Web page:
Recently there have been some lovely sunsets from the magical island of Majorca, and over the years I too have enjoyed sunsets and sunrises, as watching nature can literally have you out and about at all hours. For me, there is one section of coastline that sees one of the most enjoyable strolls along a section of beach which is abundant with life – Puerto Pollensa to Albufereta. At the edge of Puerto Pollensa lies the roundabout leading down towards Llenaire and Gotmar, and it is from this section on the coast road that I like to walk up to the bridge over the widest part of the coast road – just before the little row of houses at the start of the Albufereta Marsh.
Not only is there always the sounds of the waves lapping up onto the soft sand and the clear salt air, but there is always that feeling of serenity – the sounds of nature from the waves to the call of the birds. Plants along this section from the spring to late autumn include the bright yellow flowers of Yellow-horned Poppy and the deep reds of Common Poppies, to the delicate blues of Sea Lavender to the pinks of the Sea Bindweed. Sea Mallow shares the same space with Rock Rose and Sea Stock.
Now, all of us who have ever walked the coastline of Majorca will have noticed thousands of round brown balls of varying sizes. Some will have found these hard to walk on; others like me (and probably the majority of us) will have kicked them and played with them as we walk through the dense mass. This is actually the remains of a grass – specifically, Neptune Grass. They are the leaves that have been ripped off by wave action and rolled into balls along with the rhizomes of the leaf remains. They are a perennial submerged water plant. I love seeing these fist-sized balls along the beach which have an air of mystery about them – probably more so from the name Neptune Grass.
On some days, the waves can be quite strong, lashing onto the beach and creating sea-spray. Yet on other occasions, the bay of Puerto Pollensa, looking towards Alcudia, can be like a mirror, and it on one such occasion when a group of Greater Flamingo’s crossed the Bay, their pink colours reflecting off the water as they drifted past, what a spectacular sight that was. At other times I have stood gazing out over the expanse of water and seen a Marsh Harrier coming in, fresh from its migration and no doubt about to land somewhere in the Albufereta Reserve behind me.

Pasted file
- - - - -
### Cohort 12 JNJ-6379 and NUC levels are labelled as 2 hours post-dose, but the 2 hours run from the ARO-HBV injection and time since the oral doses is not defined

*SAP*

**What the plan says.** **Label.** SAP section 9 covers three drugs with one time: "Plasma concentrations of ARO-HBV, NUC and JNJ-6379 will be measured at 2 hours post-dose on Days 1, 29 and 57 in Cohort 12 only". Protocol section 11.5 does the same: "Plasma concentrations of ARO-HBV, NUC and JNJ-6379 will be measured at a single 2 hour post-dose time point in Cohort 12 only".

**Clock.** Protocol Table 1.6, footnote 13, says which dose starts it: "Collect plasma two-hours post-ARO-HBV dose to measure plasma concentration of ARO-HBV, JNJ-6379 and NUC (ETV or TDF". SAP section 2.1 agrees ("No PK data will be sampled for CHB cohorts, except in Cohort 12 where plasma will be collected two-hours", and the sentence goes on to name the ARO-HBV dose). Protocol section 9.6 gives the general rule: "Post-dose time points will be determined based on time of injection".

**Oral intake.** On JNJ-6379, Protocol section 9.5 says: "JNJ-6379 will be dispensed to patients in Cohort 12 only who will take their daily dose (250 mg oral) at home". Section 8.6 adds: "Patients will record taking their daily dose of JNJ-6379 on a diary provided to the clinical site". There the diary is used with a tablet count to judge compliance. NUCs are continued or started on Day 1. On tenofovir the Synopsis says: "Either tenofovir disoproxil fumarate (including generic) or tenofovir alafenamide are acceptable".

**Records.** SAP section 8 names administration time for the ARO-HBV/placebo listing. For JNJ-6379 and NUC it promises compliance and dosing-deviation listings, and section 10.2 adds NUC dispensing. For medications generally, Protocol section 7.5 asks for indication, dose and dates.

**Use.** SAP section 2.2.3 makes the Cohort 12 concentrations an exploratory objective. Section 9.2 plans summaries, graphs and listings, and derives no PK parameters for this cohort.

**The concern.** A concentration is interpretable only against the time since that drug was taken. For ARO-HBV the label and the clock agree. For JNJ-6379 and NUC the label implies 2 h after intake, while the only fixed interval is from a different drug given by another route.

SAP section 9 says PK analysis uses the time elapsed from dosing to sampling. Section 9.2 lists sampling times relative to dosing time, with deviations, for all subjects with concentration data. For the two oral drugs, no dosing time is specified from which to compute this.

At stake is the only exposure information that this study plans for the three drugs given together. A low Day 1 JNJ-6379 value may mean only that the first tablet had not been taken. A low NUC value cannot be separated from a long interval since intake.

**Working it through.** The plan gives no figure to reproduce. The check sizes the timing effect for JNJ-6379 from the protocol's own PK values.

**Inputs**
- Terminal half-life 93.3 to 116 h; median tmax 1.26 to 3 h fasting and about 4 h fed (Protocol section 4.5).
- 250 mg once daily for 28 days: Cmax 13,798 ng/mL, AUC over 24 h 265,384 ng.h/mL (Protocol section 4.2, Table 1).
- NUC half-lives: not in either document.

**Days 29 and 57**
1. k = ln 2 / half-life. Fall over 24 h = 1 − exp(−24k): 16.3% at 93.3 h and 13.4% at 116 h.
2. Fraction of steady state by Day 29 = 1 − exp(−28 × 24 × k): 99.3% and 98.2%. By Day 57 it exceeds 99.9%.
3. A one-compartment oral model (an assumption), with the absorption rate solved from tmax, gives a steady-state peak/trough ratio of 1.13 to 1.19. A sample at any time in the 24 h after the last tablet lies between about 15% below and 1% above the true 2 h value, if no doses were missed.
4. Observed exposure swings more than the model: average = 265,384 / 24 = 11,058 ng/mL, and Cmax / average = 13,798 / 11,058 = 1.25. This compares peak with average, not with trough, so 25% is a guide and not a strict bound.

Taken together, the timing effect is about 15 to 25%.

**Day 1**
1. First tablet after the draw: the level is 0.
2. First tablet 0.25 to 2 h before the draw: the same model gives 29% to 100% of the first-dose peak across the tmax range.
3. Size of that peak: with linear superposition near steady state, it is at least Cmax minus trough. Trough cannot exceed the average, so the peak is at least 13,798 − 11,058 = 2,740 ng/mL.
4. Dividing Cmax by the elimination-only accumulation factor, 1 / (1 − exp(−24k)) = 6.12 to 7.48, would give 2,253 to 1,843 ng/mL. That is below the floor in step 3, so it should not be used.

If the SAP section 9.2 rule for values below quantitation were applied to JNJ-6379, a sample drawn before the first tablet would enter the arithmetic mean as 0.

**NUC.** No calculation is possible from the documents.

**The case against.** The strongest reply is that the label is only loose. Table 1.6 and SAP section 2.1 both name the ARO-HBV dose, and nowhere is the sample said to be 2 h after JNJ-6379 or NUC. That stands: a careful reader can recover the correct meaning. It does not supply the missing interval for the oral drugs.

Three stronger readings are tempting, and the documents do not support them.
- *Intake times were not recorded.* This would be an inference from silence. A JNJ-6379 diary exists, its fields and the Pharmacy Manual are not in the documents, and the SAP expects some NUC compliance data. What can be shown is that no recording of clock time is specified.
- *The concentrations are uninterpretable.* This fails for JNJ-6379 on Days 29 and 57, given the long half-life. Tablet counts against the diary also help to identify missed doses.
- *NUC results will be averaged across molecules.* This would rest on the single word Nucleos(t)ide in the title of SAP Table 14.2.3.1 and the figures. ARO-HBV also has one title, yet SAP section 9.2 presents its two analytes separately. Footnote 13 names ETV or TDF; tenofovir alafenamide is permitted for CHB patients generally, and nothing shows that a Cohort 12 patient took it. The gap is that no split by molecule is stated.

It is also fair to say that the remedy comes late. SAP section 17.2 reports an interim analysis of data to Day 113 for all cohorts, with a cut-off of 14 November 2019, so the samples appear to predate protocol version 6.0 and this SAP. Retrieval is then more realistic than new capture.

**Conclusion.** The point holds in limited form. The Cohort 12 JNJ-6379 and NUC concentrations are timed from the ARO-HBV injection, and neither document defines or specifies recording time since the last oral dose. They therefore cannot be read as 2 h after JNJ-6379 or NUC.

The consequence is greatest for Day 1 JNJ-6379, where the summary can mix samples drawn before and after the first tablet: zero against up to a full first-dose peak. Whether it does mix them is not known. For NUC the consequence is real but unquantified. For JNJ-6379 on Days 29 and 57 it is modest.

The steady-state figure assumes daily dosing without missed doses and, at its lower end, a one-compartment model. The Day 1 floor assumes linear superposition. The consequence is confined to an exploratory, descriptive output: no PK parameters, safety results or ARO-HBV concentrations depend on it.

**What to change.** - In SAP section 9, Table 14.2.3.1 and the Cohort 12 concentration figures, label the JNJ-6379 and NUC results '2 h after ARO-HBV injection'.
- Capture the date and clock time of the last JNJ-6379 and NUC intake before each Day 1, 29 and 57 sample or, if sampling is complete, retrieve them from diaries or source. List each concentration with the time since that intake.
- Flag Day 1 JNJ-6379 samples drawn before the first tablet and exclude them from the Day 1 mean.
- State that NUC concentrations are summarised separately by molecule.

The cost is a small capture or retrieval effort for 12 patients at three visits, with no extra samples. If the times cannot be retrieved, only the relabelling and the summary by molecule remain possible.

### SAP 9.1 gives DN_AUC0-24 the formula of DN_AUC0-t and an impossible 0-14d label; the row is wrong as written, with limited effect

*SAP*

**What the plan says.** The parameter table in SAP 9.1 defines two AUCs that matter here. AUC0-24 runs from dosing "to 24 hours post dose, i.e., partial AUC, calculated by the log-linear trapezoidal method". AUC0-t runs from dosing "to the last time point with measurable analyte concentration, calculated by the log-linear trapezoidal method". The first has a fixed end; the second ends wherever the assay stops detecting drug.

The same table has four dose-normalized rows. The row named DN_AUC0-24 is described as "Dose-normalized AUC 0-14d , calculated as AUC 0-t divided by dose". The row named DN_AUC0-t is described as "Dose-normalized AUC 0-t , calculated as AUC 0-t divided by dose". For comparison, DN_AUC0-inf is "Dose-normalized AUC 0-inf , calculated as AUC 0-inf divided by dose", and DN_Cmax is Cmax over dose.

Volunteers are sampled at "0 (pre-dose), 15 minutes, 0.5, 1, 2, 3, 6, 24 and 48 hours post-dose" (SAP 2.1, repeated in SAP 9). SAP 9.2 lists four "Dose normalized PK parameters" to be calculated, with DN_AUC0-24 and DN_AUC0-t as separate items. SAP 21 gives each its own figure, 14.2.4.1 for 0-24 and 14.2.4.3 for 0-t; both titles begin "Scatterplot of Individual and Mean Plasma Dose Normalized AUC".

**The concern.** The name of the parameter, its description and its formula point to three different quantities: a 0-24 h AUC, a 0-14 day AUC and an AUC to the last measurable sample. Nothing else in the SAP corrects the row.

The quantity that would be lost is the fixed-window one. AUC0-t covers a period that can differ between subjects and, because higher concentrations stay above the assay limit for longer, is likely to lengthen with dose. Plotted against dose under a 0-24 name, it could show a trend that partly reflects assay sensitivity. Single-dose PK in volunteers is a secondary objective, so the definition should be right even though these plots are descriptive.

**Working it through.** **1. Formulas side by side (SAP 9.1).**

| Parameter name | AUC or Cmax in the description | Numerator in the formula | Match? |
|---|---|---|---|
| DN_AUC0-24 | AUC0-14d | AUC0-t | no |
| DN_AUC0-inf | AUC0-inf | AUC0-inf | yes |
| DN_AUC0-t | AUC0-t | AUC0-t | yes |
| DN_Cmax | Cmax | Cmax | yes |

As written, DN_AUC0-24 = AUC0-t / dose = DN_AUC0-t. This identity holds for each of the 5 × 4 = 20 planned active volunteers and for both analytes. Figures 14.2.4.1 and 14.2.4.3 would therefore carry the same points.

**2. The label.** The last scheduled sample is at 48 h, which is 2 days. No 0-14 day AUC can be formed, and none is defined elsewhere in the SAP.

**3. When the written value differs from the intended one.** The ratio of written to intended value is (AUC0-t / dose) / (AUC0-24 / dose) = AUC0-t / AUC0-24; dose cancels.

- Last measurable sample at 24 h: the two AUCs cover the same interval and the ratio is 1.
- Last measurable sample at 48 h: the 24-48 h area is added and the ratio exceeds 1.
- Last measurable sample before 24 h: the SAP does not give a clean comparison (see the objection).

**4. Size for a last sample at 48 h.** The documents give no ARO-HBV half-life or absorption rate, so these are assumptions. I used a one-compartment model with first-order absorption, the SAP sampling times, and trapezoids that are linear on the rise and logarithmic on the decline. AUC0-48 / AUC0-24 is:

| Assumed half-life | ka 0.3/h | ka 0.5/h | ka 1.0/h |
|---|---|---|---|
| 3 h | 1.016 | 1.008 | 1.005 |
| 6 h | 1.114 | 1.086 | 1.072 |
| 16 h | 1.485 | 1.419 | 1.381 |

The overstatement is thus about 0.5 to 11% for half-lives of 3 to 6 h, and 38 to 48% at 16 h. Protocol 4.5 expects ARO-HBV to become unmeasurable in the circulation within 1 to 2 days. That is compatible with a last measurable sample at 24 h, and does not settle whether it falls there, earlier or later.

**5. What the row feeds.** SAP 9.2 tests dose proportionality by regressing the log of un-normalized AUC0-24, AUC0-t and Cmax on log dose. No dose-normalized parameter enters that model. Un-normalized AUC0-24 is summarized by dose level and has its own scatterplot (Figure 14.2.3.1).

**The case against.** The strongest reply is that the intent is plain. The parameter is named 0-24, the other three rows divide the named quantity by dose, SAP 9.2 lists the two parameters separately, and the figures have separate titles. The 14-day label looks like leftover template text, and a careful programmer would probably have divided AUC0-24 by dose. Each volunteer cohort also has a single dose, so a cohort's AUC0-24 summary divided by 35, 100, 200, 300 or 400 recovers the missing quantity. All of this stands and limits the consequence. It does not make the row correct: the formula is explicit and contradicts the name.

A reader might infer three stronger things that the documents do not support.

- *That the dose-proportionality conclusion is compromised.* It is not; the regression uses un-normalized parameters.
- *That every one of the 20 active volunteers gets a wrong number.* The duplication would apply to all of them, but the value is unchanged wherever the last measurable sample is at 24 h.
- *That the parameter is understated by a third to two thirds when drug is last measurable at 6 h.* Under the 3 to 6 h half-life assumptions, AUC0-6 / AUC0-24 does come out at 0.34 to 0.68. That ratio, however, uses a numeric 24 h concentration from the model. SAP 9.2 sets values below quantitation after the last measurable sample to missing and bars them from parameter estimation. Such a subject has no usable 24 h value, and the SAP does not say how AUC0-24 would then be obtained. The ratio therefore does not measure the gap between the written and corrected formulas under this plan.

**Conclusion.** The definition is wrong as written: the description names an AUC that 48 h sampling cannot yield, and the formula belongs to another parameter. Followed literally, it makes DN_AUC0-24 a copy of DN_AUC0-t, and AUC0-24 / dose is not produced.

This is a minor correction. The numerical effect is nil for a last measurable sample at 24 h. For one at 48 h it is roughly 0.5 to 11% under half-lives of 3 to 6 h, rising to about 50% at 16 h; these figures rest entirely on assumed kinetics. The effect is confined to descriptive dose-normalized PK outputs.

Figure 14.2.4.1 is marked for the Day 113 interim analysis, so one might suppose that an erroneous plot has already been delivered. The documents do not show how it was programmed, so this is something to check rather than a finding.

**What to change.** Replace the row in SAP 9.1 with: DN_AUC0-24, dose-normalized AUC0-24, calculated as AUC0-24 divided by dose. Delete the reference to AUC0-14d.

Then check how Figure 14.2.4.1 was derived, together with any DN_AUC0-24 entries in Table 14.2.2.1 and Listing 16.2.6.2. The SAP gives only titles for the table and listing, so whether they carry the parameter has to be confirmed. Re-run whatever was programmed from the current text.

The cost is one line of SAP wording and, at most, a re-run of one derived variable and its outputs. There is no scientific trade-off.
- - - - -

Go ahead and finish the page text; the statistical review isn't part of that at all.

In the soft sand you will often see little prints leading off in every direction, left behind by a variety of birds. More obvious will be those of the Grey Heron and Mallard, with the prints of Yellow-legged and Audouin’s Gulls also standing out, but here and there are the much smaller wader prints, from the larger waders that frequent the beach edges such as Common Redshank, Greenshank and Common Sandpiper, to the smaller wader such as Sanderling, Ringed Plover and Kentish Plover. Occasionally, Cormorants will be resting on the edge of the beach or on exposed rocks, their wings outstretched to dry off after time spent diving for food. Now and then I have come across the mummified corpse of a bird or mammal that has succumbed to a final end. Death for some means a food source for others – and the local gulls never miss such an opportunity.
Sunsets and sunrises evoke a sense of calm, where dawn signifies a new fresh day with the wonders of what lies ahead, and where people and nature slowly wake up to embrace the day ahead, to a sunset that signifies a day well spent, where the world is slowly winding down, and where people and nature prepare to sleep only to repeat the cycle the following morning. But the coastline is not always the place you want to be at certain times of the year. A few December’s ago I was watching Cory’s and Balearic Shearwaters, Gannets and Sandwich Terns off Far de Cap Ses Sallines, when the sky turned a miserable grey and the wind picked up. I continued scanning out at sea through my telescope, checking some birds crossing left to right on the horizon, when I suddenly looked up to see not that far away off shore, a small twister that was almost touching the surface of the sea. That gave me a shock, and reminded me that Mother Nature calls the shots wherever you are. One little resident wader always entertains me along this stretch of the coastline however, and guarantees close views – the Ringed Plover, my chosen bird of the week.
Bird of the week in Majorca:
THE RINGED PLOVER
They have a quiet ‘tooip’ whistle with a louder alarm ‘te-lee-a-te-leee’. They are 18-20cm in length with a wingspan of 48-57cm and a weight of 54-74g. Large lakes, open marshes, estuaries and the sea shore form their habitat where invertebrates (mainly Worms) are consumed along with Molluscs, Shrimps and larvae. These birds when stood stock still can sometimes be very difficult to spot, especially when stood amongst the shingle.
They are a small stocky wader with striking facial markings. The upperparts are a grey-brown and the underparts pure white. In winter the legs and bill fade darker (breeding time will see an orange bill and legs). The bill in winter retains the dark tip with a yellowish base to the lower mandible. Black cheeks contrast with a black line over the brow. The black chest-ring is a diagnostic feature as the Ringed Plover has a black eye whereas the Little Ringed Plover has a distinctive yellow eye ring and black chest ring. Sexes are almost identical. For me, the best identification feature for this species is when it flies to reveal striking white wing bars (in both sexes and the juveniles). They often mix in with other wader flocks and are sometimes taken for granted, but a close look will reveral a striking little bird, certainly worthy of being bird of the week on Majorca.